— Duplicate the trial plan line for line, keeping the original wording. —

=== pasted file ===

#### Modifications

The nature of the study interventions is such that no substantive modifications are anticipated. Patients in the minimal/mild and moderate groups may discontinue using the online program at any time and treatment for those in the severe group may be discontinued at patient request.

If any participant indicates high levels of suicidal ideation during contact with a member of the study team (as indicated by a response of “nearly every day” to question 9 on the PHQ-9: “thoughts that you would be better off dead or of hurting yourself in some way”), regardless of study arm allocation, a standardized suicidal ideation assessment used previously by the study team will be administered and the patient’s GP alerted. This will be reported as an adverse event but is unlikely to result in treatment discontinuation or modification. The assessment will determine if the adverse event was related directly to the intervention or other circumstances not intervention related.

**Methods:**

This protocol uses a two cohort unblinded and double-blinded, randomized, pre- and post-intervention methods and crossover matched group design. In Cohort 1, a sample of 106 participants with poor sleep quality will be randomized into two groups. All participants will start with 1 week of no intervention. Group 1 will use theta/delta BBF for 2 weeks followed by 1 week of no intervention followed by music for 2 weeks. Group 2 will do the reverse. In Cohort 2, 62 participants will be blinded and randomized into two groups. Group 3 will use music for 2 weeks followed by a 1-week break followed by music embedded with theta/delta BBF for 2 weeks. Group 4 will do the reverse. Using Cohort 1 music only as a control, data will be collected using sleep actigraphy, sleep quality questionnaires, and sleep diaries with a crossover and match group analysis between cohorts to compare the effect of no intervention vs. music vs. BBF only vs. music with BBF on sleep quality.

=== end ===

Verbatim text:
#### Modifications

The nature of the study interventions is such that no substantive modifications are anticipated. Patients in the minimal/mild and moderate groups may discontinue using the online program at any time and treatment for those in the severe group may be discontinued at patient request.

If any participant indicates high levels of suicidal ideation during contact with a member of the study team (as indicated by a response of “nearly every day” to question 9 on the PHQ-9: “thoughts that you would be better off dead or of hurting yourself in some way”), regardless of study arm allocation, a standardized suicidal ideation assessment used previously by the study team will be administered and the patient’s GP alerted. This will be reported as an adverse event but is unlikely to result in treatment discontinuation or modification. The assessment will determine if the adverse event was related directly to the intervention or other circumstances not intervention related.

**Methods:**

This protocol uses a two cohort unblinded and double-blinded, randomized, pre- and post-intervention methods and crossover matched group design. In Cohort 1, a sample of 106 participants with poor sleep quality will be randomized into two groups. All participants will start with 1 week of no intervention. Group 1 will use theta/delta BBF for 2 weeks followed by 1 week of no intervention followed by music for 2 weeks. Group 2 will do the reverse. In Cohort 2, 62 participants will be blinded and randomized into two groups. Group 3 will use music for 2 weeks followed by a 1-week break followed by music embedded with theta/delta BBF for 2 weeks. Group 4 will do the reverse. Using Cohort 1 music only as a control, data will be collected using sleep actigraphy, sleep quality questionnaires, and sleep diaries with a crossover and match group analysis between cohorts to compare the effect of no intervention vs. music vs. BBF only vs. music with BBF on sleep quality.